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Pair of round barrows 200m SSE of Windmill Hill: part of the Windmill Hill round barrow cemetery.

List Entry Summary

This monument is scheduled under the Ancient Monuments and Archaeological Areas Act 1979 as amended as it appears to the Secretary of State to be of national importance. This entry is a copy, the original is held by the Department for Culture, Media and Sport.

Name: Pair of round barrows 200m SSE of Windmill Hill: part of the Windmill Hill round barrow cemetery.

List entry Number: 1008447

Location

The monument may lie within the boundary of more than one authority.

County:

District: Wiltshire

District Type: Unitary Authority

Parish: Avebury

National Park: Not applicable to this List entry.

Grade: Not applicable to this List entry.

Date first scheduled: 10-Mar-1925

Date of most recent amendment: 17-May-1994

Legacy System Information

The contents of this record have been generated from a legacy data system.

Legacy System: RSM

UID: 21715

Asset Groupings

This list entry does not comprise part of an Asset Grouping. Asset Groupings are not part of the official record but are added later for information.

List entry Description

Summary of Monument

Legacy Record - This information may be included in the List Entry Details.

Reasons for Designation

A small number of areas in southern England appear to have acted as foci for ceremonial and ritual activity during the Neolithic and Early Bronze Age periods. Two of the best known and earliest recognised, with references in the 17th century, are around Avebury and Stonehenge, now jointly designated as a World Heritage Site. In the Avebury area, the henge monument itself, the West Kennet Avenue, the Sanctuary, West Kennet long barrow, Windmill Hill causewayed enclosure and the enigmatic Silbury Hill are well-known. Whilst the other Neolithic long barrows, the many Bronze Age round barrows and other associated sites are less well-known, together they define one of the richest and most varied areas of Neolithic and Bronze Age ceremonial and ritual monuments in the country. Round barrow cemeteries date to the Bronze Age (2000-700 BC). They comprise closely-spaced groups of up to 30 round barrows - rubble or earthen mounds covering single or multiple burials. Most cemeteries developed over a considerable period of time, often many centuries, and in some cases acted as a focus for burials as late as the early medieval period. They exhibit considerable diversity of burial rite, plan and form, frequently including several different types of round barrow and occasionally associated with earlier long barrows. Where investigation beyond the round barrows has occurred, contemporary or later `flat' burials between the barrow mounds have often been revealed. Round barrow cemeteries occur across most of lowland England with a marked concentration in Wessex. In some cases they are clustered around other important contemporary monuments, as is the case both here and at Stonehenge. Often occupying prominent locations, they are a major historic element in the modern landscape, while their diversity and their longevity as a monument type provide important information on the variety of beliefs and social organisation amongst early prehistoric communities. All examples are considered worthy of protection.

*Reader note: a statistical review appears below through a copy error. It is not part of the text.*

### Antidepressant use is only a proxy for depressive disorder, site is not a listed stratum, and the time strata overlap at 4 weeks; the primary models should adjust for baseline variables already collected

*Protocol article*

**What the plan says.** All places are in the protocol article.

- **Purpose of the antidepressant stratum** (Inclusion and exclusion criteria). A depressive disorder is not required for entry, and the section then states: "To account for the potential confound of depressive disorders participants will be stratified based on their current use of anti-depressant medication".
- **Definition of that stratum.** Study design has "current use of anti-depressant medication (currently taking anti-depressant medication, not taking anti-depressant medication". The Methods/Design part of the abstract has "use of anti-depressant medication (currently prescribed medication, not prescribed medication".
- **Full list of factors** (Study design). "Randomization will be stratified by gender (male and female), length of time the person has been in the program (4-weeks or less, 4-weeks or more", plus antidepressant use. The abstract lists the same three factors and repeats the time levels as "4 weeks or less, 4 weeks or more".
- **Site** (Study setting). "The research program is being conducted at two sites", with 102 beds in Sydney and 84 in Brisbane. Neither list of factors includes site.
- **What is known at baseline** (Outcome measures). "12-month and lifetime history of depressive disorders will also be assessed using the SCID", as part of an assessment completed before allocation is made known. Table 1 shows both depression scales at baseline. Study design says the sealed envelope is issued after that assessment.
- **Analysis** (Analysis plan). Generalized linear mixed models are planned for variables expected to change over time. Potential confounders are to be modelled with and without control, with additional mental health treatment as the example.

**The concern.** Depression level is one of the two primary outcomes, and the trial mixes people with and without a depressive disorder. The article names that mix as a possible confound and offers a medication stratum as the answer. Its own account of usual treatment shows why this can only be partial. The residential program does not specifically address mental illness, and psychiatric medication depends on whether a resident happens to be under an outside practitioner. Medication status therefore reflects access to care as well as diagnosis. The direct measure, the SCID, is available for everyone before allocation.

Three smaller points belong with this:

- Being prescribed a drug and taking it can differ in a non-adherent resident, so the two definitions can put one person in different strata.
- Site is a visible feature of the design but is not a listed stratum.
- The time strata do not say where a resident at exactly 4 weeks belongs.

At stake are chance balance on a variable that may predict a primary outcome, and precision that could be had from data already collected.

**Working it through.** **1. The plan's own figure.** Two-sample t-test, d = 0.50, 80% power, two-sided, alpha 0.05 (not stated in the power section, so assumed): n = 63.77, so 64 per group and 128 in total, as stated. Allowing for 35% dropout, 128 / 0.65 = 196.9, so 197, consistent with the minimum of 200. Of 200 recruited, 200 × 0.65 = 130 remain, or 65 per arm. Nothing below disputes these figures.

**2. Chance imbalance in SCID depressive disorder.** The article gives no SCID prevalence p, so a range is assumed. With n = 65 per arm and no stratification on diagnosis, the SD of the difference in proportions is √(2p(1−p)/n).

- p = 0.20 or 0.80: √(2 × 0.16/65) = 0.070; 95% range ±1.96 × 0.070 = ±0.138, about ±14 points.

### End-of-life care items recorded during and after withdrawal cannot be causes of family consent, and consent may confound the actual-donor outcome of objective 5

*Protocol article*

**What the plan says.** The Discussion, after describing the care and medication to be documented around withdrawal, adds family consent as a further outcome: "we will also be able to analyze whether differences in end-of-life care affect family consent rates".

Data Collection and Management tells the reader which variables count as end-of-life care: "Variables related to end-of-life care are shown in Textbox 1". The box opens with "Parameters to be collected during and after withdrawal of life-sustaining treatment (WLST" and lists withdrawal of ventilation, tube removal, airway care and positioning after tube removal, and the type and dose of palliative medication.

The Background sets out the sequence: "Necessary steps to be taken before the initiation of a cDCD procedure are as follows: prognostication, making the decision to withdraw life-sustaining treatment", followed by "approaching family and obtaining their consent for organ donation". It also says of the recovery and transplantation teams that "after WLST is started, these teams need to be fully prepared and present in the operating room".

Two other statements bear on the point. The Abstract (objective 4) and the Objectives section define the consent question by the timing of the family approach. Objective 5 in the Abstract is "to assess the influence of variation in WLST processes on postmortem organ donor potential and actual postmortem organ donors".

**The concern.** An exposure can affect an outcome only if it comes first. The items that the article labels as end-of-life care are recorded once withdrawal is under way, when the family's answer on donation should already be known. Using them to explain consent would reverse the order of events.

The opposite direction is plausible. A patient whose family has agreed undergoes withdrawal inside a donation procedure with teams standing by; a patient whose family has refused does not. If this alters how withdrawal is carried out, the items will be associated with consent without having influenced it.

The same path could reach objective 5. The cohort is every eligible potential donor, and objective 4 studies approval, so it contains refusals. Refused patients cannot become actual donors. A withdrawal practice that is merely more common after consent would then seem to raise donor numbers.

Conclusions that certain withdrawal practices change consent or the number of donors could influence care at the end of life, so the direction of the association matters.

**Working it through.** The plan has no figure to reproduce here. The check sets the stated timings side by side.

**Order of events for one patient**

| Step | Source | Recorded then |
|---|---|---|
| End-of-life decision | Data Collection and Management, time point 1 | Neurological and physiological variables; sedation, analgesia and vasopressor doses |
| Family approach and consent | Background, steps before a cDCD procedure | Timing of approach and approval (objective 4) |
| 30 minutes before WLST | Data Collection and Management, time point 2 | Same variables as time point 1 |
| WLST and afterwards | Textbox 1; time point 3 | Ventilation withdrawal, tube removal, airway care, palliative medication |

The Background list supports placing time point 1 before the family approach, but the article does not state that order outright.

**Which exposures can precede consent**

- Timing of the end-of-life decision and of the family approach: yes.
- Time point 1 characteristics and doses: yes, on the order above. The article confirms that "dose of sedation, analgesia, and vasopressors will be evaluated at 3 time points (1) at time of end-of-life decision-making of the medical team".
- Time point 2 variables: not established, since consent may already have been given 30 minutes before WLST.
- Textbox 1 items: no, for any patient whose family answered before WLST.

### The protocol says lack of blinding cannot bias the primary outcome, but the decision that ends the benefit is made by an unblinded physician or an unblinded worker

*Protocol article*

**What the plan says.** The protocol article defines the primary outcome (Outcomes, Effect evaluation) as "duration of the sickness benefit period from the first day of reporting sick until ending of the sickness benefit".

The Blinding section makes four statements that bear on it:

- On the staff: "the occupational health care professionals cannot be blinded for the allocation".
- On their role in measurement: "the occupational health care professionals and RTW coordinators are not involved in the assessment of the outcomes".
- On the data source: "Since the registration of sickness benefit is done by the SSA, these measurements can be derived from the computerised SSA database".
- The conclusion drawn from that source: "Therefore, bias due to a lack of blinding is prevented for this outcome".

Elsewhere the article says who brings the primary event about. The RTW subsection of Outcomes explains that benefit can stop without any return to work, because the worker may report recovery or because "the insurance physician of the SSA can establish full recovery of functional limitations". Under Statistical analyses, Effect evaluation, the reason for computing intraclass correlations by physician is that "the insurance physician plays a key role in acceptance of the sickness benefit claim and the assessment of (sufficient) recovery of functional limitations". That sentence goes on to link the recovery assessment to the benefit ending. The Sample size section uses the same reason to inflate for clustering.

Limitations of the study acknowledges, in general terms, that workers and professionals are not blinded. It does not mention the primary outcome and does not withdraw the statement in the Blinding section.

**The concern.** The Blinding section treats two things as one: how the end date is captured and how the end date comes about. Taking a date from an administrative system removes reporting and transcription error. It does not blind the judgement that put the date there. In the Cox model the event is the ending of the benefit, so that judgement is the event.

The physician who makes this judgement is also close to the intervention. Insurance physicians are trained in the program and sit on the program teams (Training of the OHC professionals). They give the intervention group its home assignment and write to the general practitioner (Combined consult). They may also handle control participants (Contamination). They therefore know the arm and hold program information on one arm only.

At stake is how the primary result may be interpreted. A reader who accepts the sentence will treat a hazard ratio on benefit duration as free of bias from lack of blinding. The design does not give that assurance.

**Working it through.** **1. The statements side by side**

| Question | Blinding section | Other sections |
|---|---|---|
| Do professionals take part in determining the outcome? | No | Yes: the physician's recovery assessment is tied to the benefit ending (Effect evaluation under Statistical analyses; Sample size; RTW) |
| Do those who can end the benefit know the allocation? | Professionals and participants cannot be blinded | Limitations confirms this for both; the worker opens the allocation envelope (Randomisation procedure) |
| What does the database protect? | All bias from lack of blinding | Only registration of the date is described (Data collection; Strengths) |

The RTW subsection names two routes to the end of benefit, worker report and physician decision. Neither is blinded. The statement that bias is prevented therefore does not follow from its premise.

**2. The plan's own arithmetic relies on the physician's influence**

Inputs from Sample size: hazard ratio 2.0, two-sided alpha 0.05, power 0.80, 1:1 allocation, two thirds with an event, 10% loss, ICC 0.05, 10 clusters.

The two Bronze Age round barrows 200m SSE of Windmill Hill survive as part of a nationally important round barrow cemetery and will contain archaeological and environmental evidence relating to the development of the cemetery and the landscape in which it was constructed.

History

Legacy Record - This information may be included in the List Entry Details.

Details

The monument includes two round barrows aligned north-south and visible as cropmarks on aerial photographs and as slight earthworks on the ground. The barrows are located on a break of slope facing south-east overlooking the River Kennet and Avebury. The northern barrow mound has a diameter of 27m and is surrounded by a quarry ditch c.3m across. The southern mound is 15m in diameter and has a quarry ditch c.2m across. Although no longer visible at ground level, the ditches provided material used in the construction of the mounds. Since construction they have been gradually infilled and now survive as buried features. Excluded from the scheduling is the fence line which crosses the monument from north to south but the ground beneath the feature is included.

MAP EXTRACT The site of the monument is shown on the attached map extract. It includes a 2 metre boundary around the archaeological features, considered to be essential for the monument's support and preservation.

Selected Sources

Other
Field observation for this proposal, Schofield, J Jeffery, P P, On site discussion with IAM, (1992)
SU07SE615, CAO, Ring Ditch (SU07SE615), (1989)
SU07SE621, CAO, Round Barrow (SU07SE621), (1989)

National Grid Reference: SU 08927 71173

Map

Map
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The above map is for quick reference purposes only and may not be to scale. For a copy of the full scale map, please see the attached PDF - 1008447 .pdf

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This copy shows the entry on 21-Nov-2017 at 03:38:50.

End of official listing